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Answer to the Power Tap accuracy(1 post)

Answer to the Power Tap accuracyupandcomer
Dec 5, 2002 8:56 AM
The following is an email response I recieved from Adam Weaver at Cycleops:

The PowerTap measures power output at the hub, obviously, and doesn't
attempt to guess the drivetrain ineffeciencies of the particular bike. Power
training offers an objective point of reference, and whether it's measured
at the crank, chain, or hub is somewhat inconsequential as long as it is
repeatable, accurate, and reliable. Having said that, we find the Powertap
consistently measures between 3-10 watts lower than an SRM, or a known load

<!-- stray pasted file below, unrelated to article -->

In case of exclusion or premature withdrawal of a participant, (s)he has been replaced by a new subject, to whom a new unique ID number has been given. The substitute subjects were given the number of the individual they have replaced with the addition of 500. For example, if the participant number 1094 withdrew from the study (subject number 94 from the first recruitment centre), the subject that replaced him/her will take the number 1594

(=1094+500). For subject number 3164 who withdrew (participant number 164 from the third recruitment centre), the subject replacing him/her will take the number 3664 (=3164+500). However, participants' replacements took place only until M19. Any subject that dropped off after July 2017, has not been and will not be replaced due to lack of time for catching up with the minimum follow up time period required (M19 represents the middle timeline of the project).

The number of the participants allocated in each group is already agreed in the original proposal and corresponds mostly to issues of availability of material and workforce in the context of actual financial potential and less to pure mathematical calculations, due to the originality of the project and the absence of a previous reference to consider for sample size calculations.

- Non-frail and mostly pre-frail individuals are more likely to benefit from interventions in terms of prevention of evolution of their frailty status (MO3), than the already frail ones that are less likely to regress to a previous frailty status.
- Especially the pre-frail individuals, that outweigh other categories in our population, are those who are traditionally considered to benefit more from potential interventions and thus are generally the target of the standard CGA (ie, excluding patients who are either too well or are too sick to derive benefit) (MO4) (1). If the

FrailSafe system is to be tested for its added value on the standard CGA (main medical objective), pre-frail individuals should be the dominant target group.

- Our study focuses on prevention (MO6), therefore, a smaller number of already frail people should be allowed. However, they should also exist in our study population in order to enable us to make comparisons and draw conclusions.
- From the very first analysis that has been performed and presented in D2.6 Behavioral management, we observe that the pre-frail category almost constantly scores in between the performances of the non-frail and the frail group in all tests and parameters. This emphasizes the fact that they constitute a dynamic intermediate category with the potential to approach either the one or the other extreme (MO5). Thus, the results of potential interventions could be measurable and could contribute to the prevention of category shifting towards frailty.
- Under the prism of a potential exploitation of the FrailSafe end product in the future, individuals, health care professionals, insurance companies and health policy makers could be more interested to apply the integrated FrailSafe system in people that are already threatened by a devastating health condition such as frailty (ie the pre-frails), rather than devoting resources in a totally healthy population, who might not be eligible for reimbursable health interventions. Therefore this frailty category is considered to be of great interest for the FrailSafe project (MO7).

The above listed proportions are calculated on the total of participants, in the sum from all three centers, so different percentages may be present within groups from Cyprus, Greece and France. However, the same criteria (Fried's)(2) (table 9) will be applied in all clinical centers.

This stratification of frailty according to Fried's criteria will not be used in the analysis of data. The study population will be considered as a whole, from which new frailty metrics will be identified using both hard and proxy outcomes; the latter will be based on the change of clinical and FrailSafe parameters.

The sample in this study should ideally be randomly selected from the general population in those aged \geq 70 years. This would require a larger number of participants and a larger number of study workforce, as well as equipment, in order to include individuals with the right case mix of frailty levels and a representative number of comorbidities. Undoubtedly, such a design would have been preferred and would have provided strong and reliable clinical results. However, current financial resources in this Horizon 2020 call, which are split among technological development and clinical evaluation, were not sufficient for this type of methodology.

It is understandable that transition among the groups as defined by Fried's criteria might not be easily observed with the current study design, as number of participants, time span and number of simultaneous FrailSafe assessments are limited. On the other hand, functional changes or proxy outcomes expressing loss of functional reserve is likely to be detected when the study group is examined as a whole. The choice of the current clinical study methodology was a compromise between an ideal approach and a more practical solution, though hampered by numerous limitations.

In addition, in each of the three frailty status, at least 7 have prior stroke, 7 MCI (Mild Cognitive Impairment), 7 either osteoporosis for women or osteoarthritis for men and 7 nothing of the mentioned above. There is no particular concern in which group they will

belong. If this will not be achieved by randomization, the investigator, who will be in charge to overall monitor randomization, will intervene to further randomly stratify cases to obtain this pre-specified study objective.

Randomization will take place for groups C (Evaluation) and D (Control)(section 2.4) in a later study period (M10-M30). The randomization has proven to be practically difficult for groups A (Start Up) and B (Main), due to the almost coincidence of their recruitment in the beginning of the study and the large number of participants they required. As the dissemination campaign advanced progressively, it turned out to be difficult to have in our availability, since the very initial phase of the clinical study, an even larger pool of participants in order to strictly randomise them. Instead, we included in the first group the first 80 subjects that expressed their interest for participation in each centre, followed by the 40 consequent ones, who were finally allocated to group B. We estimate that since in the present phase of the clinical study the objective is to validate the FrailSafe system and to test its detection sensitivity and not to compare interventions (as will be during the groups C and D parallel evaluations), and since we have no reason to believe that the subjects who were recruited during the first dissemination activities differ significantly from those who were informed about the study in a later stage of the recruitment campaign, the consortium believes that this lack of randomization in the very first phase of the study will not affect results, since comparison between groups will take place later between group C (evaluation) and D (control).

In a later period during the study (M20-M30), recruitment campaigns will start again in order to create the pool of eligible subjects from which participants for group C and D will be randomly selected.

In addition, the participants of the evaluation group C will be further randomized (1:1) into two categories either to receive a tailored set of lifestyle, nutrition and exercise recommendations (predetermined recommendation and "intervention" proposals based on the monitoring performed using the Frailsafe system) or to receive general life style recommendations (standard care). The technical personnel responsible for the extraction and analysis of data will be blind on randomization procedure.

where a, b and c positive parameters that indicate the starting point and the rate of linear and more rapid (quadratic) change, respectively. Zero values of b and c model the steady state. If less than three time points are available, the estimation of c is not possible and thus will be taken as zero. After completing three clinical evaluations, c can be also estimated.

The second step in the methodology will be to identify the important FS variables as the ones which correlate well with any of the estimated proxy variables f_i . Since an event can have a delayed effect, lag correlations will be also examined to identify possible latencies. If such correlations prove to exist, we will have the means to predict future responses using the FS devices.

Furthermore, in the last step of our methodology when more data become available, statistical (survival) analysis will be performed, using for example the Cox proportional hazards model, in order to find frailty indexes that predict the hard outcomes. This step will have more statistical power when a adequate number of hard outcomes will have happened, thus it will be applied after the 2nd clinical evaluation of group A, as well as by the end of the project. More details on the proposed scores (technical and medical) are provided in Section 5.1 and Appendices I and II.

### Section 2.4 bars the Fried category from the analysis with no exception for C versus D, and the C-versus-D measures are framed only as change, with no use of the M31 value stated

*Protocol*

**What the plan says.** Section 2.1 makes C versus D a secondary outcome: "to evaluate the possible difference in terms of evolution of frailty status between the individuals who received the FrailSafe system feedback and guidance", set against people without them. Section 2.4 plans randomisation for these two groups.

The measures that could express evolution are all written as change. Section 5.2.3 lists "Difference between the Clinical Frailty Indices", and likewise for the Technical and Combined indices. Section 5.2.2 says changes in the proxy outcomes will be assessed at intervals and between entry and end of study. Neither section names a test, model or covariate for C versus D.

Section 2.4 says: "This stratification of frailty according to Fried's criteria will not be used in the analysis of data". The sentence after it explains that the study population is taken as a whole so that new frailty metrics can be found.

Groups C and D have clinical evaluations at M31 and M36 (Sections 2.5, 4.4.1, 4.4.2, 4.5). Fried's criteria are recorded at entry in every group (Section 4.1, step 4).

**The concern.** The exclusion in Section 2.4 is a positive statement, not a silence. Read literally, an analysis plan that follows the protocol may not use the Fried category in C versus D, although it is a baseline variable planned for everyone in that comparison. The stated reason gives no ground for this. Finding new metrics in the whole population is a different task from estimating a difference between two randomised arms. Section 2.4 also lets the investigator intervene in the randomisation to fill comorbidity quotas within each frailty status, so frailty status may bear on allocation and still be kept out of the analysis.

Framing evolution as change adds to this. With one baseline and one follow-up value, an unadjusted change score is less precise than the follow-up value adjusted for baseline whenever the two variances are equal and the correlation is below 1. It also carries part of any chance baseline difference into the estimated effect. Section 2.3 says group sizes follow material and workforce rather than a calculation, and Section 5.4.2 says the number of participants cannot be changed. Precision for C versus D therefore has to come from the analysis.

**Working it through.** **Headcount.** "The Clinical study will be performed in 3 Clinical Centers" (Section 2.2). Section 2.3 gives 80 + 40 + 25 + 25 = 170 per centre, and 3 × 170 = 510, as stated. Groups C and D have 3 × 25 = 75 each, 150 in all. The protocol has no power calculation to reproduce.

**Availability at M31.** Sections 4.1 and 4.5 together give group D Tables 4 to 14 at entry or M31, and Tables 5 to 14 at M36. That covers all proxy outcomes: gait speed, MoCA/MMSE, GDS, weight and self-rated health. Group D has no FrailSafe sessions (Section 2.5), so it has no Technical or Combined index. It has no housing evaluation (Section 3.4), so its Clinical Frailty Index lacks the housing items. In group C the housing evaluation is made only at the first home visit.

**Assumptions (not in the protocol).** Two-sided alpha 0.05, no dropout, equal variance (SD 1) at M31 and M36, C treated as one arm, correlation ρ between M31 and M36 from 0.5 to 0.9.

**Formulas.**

applied via a dynamometer to the bottom bracket directly. 8-10 watts is
typical, but we find that a new chain and new cassette reduce this
discrepency by about 5 watts. In order to calculate the drivetrain
inefficiencies in your own bike you'd need to measure it simultaneously with
a Powertap and SRM, or dynamometer or somesuch. Since all of these devices
offer plus/minus 2 percent accuracies it's probably splitting hairs. People
have applied power meters w/ much greater success to aerodynamic position
studies, rolling resistence studies, and the optimal cadence question.
Thanks for your interest. Take care.

Adam, PowerTap